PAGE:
Sunday, November 8, 2009

Saving Private Hagerbaumer

His name was Bill (William, actually). He never got to enter any kind of memorial to his service in World War I. He was a blood relative with a clear case of PTSD. And a moral conflict he could never resolve.

Most of you have probably seen Saving Private Ryan, Steven Spielberg's lavishly set WWII film focused on a small band of soldiers on an odd mission in the land war in Europe.

Perhaps you remember the scene where a German soldier is overtaken in his foxhole by the Americans. He does his best to seem sympathetic to the Americans and to American popular culture. Then comes the decision: to shoot him or let him go unarmed since the GI's are on the move and in no position to hold a POW.

They let him go. Later, he pulls the trigger in a standoff with the boyish GI clerk typist who is unable, or unwilling, to shoot first. The GI is unable to kill. So he is killed.

This happened to great step-uncle Bill. Bell overran a German in his trench. He threw down his weapon when Bill cried, "Haende hoch!" (Hands up!). I'm sure that in reply to Bill's fluent German, the German soldier would have replied "Nicht schiessen, nicht schiessen! Bitte nicht! Ich moecthe Ihnen sprechen." (Don't shoot, don't shoot! Please don't! I want to talk with you.). He was just a young boy, really.

Uncle Bill didn't know whether he could trust this enemy who shared his blood and ancestry, but not his nationality. Bill had already seen plenty of battle, had surely lost a number of buddies. The German begged for his life. How much trench warfare and mustard gas had he seen?

Bill shot him.

And he could never rid his mind of the German's last words, the sight of the young man's body falling to the earth. Bill had nightmares. He cried. He self-medicated with alcohol. He smoked. He never married. He never forgot, and he died long before his actual death.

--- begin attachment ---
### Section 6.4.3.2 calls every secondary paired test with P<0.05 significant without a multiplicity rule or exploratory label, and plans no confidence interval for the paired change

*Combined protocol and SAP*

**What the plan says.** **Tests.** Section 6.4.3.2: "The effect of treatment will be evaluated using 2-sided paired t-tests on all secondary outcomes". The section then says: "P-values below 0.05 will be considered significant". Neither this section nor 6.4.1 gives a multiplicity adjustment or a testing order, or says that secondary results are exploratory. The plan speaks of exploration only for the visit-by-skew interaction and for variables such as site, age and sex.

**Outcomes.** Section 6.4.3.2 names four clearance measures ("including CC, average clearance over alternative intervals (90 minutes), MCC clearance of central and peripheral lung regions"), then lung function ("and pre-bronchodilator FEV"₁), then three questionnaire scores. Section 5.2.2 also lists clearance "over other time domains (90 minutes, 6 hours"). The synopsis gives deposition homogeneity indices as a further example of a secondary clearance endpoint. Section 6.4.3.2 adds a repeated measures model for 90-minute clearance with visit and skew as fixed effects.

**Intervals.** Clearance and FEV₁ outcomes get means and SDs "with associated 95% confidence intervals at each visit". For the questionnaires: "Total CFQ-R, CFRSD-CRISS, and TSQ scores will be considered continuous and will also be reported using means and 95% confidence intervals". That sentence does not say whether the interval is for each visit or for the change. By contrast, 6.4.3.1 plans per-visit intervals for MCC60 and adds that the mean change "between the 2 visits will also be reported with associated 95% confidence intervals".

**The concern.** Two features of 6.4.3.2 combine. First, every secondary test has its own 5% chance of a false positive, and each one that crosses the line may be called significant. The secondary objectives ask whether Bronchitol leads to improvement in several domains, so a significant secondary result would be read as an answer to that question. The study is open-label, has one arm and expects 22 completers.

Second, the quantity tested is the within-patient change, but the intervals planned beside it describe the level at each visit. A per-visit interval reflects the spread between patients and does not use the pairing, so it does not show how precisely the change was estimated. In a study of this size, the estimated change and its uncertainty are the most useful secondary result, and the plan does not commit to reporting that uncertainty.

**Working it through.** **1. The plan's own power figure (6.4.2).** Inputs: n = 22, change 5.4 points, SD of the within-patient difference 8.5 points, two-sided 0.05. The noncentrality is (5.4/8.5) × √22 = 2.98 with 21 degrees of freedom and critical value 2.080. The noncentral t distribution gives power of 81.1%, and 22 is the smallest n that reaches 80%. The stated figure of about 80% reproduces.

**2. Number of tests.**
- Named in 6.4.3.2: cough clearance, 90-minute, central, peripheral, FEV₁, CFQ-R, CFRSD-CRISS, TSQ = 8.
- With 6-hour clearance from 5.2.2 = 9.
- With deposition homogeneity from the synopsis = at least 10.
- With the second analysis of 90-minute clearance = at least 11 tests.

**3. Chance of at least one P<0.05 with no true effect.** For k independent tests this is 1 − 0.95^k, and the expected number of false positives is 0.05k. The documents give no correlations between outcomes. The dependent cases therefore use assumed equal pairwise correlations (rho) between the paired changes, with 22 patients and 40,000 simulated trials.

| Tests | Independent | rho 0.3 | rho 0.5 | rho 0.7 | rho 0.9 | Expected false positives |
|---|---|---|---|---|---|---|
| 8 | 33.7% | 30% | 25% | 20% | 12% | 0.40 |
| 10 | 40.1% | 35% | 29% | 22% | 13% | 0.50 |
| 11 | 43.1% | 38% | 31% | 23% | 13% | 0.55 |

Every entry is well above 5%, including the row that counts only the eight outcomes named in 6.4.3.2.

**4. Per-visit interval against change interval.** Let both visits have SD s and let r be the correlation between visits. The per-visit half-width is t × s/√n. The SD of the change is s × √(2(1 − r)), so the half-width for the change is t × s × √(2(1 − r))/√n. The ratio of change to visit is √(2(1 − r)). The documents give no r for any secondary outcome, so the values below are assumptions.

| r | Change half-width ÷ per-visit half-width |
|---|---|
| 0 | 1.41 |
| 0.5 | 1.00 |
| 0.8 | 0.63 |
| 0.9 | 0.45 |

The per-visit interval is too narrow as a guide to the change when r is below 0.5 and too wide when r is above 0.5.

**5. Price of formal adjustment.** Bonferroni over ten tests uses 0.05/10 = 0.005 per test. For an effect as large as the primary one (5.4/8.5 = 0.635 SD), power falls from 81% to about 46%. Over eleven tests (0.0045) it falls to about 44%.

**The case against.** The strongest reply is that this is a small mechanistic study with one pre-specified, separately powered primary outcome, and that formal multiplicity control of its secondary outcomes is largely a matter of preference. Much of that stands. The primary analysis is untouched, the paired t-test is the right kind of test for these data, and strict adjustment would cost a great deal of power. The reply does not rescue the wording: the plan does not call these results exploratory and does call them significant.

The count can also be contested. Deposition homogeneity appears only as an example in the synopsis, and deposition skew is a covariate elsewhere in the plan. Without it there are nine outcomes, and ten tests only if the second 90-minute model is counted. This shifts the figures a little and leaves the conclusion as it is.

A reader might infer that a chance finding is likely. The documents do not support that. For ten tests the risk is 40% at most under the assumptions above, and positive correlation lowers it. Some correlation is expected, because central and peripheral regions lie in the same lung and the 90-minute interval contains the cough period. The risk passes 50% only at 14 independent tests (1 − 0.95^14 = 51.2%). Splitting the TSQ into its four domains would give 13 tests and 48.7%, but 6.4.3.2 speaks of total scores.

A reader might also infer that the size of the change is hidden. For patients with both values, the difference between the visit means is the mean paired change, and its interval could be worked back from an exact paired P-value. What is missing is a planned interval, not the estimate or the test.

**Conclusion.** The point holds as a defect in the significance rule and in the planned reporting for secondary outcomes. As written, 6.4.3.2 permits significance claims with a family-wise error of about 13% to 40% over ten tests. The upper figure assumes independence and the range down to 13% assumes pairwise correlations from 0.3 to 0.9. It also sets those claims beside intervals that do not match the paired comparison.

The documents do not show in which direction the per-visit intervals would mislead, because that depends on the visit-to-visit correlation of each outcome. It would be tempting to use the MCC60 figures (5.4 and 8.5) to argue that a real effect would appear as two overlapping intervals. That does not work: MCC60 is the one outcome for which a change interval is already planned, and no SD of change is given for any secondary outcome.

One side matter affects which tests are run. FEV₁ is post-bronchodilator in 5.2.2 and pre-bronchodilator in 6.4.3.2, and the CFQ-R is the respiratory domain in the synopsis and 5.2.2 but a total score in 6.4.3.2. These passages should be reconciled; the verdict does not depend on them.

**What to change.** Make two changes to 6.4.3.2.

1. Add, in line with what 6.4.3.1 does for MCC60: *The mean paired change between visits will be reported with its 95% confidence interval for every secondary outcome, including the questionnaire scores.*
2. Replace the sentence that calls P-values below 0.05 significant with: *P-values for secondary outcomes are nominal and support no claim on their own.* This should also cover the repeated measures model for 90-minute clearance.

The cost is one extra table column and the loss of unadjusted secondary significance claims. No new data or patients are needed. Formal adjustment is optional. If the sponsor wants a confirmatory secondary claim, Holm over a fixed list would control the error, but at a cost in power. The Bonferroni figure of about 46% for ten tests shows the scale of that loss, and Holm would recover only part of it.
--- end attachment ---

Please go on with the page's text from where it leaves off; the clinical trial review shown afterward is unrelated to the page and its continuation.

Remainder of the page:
He left Mom $200 in his will. She used it to buy the window air conditioner that at last cooled our house during the hot Nebraska summers in the early 60's.

What pastor would have been able to counsel Bill back in his day? Where could he have turned? And who in the family would have had a clue? Did he ever go to Holy Communion again and feel welcome, healed?

And we should remember this. Before we were forced to rename it World War I, this was called "The Great War" and "The War to End All Wars". It only did that for 21 years. Remember that the next time you read about, see a photo of or visit the site of a Nazi death camp where a solemn marker proclaims "Nie Wieder", never again.

"He was never the same," my Mom recalled on my visit with her two months ago.

I don't know how Fourth of July and fireworks ever worked for Bill. I don't know how they could have. But I pray that the voices of angels and the eternal light of Christ do what we were unable to do here on earth: give him peace.

Lord Jesus, thank you for saving Private Hagerbaumer. Rest well, Uncle, and welcome home!


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